What is culture? The term encompasses so much more than just “the arts and other manifestations of human intellectual achievement regarded collectively.” Culture, to me, is the actual essence of living; and every individual in every society embodies the culture he or she experiences on a daily basis.
What this means is that every one of us carry culture in some way, shape and form. Culture is all around us, in music, our languages, the way we speak, the way we dress, the way we think and process stimuli, the way we style our hair, the foods we eat, even the way we consume material things within our society.
Each one of us is born into a culture, but as time evolves we have the ability to choose the cultures we want to embody. In some instances, people learn the norms of many different cultures so they develop a completely unique outlook on what it means to belong.
Norms serve as social guidelines for what is acceptable and what is not within a culture. Social norms range in degree of importance and differ from society to society. For instance, In Nigeria, people bow when greeting a person who is either older or socio-economically above them. Meanwhile, in the United States, greeting usually only occurs between and among people who know each other very closely. In certain instances some people don’t greet each other at all, they simply interact as friends.
This example goes further to show how the guidelines for respect differ in different societies. While Americans don’t always mind greetings, it is extremely disrespectful not to greet someone you didn’t physically sleep next to all night long.
And even though greeting a friend is just a folkway, a norm for casual interactions, it carries different implications in different instances.
Norms are not only guidelines, but they also help create naïve realism. Naïve realism occurs when one believes that his/her cultural behavior, values, beliefs, and symbols are the only true way to live.
Naïve realism ties very closely to ethnocentrism, which is believing that one’s culture is above all others. Ethnocentrism has both positive and negative effects on individuals within a society. On one hand it creates pride in one’s culture; but on the other hand, it leads individuals to see the world with only one cultural veil.
Ethnocentrisms can cause individuals to become very close-minded about others whose culture differs from their own. Ethnocentrism causes the individual to disregard the fact that there are many was to see the world. It creates a naïve reality that can greatly inhibit a person’s ability to fully experience and enjoy other cultures.
One way to really enjoy others’ culture is through observing their cultural behavior and artifacts. Cultural behavior includes traditions and rituals. For example: bowing in China, kissing on the cheeks to greet friends in France, and casual handshakes in the U.S. Cultural artifacts are the material aspects of that culture. This includes architecture, decorative arts (masks, paintings, writing, sayings, etc..)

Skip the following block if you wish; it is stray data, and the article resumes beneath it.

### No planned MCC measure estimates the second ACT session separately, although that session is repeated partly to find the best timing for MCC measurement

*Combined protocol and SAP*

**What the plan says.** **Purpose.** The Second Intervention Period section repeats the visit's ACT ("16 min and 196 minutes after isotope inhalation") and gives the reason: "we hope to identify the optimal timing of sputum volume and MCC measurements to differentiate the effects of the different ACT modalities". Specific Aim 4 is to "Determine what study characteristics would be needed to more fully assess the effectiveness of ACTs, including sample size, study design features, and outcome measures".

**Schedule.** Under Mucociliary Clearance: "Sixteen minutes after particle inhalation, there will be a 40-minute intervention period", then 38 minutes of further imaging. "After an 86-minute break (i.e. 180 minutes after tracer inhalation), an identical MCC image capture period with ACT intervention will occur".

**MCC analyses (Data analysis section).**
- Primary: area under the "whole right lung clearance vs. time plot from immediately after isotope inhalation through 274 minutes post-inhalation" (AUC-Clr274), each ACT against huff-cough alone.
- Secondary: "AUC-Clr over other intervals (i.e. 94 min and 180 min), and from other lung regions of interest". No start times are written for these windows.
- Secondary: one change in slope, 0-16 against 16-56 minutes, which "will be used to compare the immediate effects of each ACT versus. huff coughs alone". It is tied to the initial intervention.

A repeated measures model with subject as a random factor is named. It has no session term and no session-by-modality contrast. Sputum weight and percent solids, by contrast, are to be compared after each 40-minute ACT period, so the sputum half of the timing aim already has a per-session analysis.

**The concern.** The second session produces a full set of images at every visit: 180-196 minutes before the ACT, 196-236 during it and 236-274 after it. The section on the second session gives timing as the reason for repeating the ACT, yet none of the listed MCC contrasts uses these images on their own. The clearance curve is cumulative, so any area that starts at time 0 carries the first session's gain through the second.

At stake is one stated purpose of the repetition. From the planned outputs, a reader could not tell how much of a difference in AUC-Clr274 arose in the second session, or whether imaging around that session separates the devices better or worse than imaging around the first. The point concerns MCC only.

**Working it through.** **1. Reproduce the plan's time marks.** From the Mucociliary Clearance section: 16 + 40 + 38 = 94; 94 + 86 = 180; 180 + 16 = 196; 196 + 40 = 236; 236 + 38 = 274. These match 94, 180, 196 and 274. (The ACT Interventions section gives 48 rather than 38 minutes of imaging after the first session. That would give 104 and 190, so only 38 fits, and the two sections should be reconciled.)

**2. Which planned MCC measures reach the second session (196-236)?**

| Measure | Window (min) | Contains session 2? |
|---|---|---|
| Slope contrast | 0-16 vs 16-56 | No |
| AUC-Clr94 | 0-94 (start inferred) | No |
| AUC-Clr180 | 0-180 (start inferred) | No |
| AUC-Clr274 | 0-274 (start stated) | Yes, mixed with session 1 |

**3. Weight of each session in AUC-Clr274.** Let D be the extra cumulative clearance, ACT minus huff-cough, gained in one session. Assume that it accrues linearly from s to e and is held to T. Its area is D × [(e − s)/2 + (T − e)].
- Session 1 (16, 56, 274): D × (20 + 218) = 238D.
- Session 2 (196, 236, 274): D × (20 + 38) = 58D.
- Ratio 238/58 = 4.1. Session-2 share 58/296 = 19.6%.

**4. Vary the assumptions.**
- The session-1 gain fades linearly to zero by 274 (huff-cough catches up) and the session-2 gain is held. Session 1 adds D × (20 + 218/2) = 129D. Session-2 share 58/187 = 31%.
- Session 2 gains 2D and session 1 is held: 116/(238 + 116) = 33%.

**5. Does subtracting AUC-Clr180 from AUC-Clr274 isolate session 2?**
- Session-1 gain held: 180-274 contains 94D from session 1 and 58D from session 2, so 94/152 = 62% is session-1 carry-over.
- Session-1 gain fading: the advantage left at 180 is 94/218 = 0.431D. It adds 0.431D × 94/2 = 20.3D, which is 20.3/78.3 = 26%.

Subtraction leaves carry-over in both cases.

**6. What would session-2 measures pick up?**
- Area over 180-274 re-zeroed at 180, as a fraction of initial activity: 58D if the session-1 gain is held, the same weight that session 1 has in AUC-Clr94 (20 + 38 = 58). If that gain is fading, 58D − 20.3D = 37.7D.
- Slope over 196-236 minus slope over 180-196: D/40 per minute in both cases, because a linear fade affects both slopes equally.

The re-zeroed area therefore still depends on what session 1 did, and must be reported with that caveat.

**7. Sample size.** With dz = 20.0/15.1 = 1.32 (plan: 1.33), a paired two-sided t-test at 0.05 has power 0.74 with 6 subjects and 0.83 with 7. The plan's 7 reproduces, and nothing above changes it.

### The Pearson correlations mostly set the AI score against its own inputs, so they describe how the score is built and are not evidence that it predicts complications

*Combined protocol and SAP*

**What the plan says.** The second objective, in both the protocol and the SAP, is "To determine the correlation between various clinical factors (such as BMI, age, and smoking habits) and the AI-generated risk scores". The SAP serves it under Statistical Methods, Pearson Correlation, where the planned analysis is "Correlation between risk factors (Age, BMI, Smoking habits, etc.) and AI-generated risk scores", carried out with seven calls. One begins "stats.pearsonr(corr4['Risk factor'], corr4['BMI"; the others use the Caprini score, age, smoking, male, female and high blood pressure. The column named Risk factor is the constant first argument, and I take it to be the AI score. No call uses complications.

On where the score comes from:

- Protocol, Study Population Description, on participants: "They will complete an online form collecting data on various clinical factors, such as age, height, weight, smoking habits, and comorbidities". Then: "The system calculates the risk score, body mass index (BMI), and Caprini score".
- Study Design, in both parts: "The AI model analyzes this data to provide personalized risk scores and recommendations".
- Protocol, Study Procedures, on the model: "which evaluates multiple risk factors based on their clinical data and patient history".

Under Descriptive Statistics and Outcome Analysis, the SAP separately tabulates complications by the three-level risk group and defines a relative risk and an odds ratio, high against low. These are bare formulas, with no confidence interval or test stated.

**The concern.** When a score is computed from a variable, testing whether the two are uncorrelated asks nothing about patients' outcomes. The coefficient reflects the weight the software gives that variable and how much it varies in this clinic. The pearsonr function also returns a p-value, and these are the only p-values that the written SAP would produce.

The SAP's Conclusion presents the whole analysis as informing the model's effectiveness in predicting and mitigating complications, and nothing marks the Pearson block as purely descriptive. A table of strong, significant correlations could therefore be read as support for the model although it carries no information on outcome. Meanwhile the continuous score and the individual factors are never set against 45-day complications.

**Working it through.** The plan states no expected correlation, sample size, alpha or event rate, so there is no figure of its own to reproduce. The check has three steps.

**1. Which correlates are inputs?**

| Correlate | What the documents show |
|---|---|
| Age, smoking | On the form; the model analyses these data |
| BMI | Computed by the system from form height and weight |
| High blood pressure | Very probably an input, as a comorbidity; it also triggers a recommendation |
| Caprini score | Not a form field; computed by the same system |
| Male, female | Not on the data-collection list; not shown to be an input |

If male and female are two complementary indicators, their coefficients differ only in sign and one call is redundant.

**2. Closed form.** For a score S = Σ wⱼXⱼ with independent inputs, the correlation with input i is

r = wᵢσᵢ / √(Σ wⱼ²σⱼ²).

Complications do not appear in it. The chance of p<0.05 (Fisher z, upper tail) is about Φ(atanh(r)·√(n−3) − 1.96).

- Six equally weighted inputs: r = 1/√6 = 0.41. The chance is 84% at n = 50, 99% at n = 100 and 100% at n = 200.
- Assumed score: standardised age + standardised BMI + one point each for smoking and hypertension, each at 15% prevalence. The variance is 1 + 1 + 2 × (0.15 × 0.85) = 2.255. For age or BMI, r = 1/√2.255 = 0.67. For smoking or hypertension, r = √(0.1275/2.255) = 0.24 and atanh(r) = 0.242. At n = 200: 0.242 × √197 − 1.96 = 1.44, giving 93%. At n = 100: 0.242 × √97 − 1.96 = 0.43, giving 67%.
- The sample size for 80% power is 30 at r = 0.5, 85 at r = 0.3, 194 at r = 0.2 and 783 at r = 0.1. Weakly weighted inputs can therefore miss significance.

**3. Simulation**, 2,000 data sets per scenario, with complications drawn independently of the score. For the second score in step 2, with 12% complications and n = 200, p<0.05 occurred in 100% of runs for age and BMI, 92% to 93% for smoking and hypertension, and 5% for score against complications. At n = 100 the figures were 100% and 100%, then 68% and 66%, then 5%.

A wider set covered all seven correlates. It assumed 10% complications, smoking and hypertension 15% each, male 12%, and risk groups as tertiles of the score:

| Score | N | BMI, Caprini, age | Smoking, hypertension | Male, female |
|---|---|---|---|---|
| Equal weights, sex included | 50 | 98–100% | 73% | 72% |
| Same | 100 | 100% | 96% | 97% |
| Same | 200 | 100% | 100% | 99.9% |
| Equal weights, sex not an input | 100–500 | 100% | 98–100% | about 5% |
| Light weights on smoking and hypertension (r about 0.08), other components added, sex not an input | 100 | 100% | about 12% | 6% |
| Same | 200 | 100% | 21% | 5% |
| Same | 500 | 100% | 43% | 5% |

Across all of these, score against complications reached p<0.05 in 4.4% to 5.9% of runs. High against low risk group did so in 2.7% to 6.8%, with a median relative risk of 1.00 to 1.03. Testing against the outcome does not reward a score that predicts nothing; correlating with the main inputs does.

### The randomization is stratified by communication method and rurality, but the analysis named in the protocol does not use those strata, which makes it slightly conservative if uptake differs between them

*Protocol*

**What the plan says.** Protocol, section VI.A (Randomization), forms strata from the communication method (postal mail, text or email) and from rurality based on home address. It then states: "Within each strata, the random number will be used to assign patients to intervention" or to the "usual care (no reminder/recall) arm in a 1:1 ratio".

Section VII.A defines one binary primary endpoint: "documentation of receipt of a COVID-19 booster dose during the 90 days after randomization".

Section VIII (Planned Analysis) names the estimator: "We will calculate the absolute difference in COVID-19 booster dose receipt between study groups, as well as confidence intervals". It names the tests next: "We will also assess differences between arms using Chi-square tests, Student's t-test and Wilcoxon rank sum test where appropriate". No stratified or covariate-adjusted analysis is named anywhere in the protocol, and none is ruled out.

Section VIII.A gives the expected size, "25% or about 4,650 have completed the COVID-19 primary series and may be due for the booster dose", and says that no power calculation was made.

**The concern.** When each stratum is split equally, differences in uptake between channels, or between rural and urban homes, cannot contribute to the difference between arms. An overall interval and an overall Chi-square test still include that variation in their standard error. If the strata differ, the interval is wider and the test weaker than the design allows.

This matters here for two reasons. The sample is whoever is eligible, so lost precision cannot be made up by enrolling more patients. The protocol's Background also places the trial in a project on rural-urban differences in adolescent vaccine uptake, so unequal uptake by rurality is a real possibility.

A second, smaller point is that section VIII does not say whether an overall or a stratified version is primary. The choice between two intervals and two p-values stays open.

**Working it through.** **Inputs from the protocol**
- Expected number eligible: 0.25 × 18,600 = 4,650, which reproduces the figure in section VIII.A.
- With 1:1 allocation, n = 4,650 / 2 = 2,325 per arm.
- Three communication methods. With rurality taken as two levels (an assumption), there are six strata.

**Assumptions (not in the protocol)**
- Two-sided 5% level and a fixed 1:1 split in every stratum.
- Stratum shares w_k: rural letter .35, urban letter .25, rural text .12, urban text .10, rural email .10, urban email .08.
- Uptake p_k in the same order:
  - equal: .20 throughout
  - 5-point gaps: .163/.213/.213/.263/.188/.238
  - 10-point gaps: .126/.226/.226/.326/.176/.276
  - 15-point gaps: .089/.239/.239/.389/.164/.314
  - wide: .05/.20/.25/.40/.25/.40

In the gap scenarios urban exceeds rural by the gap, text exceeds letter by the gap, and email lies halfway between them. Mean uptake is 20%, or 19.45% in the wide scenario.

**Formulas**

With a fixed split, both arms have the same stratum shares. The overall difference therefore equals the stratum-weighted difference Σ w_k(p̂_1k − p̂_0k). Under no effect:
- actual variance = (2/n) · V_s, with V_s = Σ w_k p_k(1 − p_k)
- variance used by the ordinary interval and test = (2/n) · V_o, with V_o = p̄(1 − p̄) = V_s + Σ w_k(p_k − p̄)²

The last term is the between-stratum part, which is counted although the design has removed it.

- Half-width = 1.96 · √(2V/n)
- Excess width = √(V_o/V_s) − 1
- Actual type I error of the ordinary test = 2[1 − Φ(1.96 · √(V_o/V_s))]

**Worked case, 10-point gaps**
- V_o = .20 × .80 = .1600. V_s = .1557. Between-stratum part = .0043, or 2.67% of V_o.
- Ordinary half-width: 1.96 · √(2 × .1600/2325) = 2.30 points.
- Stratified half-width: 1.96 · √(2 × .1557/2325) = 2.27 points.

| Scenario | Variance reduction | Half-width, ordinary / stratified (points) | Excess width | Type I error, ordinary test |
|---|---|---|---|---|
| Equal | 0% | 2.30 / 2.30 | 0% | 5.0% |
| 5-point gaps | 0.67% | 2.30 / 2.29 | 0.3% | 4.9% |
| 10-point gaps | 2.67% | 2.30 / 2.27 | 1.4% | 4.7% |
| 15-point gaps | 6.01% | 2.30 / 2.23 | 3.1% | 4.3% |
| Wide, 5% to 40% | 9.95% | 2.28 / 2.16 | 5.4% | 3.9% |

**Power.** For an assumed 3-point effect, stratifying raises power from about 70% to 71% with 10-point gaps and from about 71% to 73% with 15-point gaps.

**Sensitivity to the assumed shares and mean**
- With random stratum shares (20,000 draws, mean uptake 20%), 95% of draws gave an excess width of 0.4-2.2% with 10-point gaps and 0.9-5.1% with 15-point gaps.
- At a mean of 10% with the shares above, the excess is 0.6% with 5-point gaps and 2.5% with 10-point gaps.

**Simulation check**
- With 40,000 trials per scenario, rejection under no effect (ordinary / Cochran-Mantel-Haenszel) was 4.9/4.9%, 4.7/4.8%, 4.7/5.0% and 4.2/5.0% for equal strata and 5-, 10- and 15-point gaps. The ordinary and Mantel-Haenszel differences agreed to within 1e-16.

Cultural behavior and cultural artifacts act as a peephole into other people’s cultures. When one studies informants, a term that anthropologists use to describe the people they observe in order to acquire cultural knowledge, one slowly gains understanding of that culture. The more you study, the more you begin to see things as those around you.
There is a method that leads to better understanding of other cultures, and it is called intercultural praxis.
Intercultural praxis is a process of critical and reflective thinking and acting that empowers us to verbally, interpersonally, and communally navigate through the intercultural world we inhabit.
In other words, intercultural praxis is like a camera lens with different zooming and color effect options. As you travel through the world, you have the ability to change the zoom and color effect settings in order to see dissimilar things in a different light.
That camera lens requires inquiry, which is the desire and willingness to learn. This is the first step towards getting rid of one’s naïve realism. In addition, cultural praxis requires framing. Cultural frames are basically norms, beliefs, values, symbols, cultural behavior, etc. that guide individuals.
Intercultural praxis also requires a certain awareness of positioning, your geographic placement that relates to our social and political position. This would be something like the nationwide voting trends among the south, north, Midwest, and west.
Not only that, but intercultural praxis also includes dialogue, communication through words. Language is the greatest manifestation of dialogue.
There’s also reflection, which is simply the capacity to observe yourself in relation to others and allow yourself to change accordingly.
The final process of the intercultural praxis is action. This basically includes emulating the cultural behavior you studied and now understand better.
Overall, culture is a beautiful thing. It adds depth and variety to the world. Since cultures vary from place to place, in order to truly appreciate the varieties we must remove the veils of our own cultures and use the camera lens of intercultural praxis to gain more understanding.